Researchers have revealed the secret of the solidity of Roman buildings dating back 2,000 years

Researchers have revealed the secret of the solidity of Roman buildings dating back 2,000 years

AFP – How have they withstood the passage of time in this way Roman constructions, like the Pantheon or the aqueducts? It’s a question experts in the field have been asking themselves for a long time.

American and European researchers believe they have finally discovered the secret to the longevity of these architectural marvels lying around 2000 yearsConcrete is capable of repairing itself.

While some modern buildings fall into disrepair after a few decades, scientists hope this discovery will help reduce the impact on the environment and climate of producing concrete, which generates large amounts of greenhouse gases.

An aerial view of Piazza del Pantheon in Rome in 2020

Until now, the hardness of Roman concrete has been attributed to its connection with volcanic ash from the Gulf Naplesin Italy, were sent throughout the empire for the purpose of construction.

But the researchers are now focusing on the presence of another property: small, white, shiny chunks that come from lime, another ingredient used to make concrete.

Professor V. said Massachusetts Institute of Technology Admir Masic, co-author of the study published in the journal Science advances. He asked, “It is not found in modern concrete, so why is it present in ancient?”

Until now, experts believed that these small pieces came from a bad mixture or poor quality raw materials.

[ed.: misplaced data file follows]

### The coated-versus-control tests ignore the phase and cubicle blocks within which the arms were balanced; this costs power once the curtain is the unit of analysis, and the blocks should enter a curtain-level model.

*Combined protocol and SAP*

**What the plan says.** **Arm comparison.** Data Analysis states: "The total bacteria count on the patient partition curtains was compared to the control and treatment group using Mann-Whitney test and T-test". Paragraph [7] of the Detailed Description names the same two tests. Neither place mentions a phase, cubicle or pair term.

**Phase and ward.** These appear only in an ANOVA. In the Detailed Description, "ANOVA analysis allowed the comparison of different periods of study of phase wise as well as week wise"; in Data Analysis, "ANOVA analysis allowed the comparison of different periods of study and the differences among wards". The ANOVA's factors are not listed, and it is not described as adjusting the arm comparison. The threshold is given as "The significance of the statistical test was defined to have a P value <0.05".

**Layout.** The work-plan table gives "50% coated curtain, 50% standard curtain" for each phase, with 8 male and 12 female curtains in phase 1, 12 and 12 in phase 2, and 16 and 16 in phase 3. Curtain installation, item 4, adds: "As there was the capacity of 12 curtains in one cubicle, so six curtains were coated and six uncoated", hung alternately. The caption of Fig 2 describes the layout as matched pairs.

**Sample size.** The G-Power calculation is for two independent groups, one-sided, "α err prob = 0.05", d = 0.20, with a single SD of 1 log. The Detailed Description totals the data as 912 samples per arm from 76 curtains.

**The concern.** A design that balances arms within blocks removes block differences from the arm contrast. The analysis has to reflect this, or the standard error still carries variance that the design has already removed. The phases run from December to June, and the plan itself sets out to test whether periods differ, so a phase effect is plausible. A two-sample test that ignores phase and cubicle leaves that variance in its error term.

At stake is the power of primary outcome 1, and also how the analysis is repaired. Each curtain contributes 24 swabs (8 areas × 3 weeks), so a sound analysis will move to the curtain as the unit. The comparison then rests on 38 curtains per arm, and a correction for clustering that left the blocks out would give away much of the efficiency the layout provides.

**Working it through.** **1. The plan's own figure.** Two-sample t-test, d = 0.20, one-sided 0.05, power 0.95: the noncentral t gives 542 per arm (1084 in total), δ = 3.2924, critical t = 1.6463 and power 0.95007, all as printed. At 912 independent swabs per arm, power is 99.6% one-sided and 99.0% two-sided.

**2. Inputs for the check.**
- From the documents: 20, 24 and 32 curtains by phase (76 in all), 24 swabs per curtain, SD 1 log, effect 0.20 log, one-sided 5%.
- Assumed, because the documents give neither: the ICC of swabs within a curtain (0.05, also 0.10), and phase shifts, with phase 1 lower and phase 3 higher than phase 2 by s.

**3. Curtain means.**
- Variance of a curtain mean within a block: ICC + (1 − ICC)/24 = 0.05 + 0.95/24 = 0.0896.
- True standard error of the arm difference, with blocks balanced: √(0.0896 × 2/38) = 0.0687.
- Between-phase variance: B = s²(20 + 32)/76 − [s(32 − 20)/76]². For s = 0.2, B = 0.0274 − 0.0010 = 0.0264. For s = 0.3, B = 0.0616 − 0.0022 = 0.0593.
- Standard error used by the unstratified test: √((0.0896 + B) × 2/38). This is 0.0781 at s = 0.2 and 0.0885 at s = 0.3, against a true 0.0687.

However, when using advanced imaging techniques to examine the concrete of a wall in a city private In Italy, they discovered that these little white pieces come from calcium carbonate formed at very high temperatures.

They concluded that the lime was not — or at least not only — incorporated into the water mixture, as had been thought, but in the form of quicklime. Hot mix gives concrete an amazing hardness.

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The researchers concluded that when cracks appear, rainwater in contact with the concrete produces a saturated calcium solution, which then crystallizes back into calcium carbonate, allowing the cracks to be filled.

To verify their hypothesis, scientists conducted experiments with the same procedure on walls that had cracks, with the result that within two weeks, the wall completely repaired itself upon contact with water. With this discovery, the scientists hope to be able to commercialize the new modified concrete recipe.

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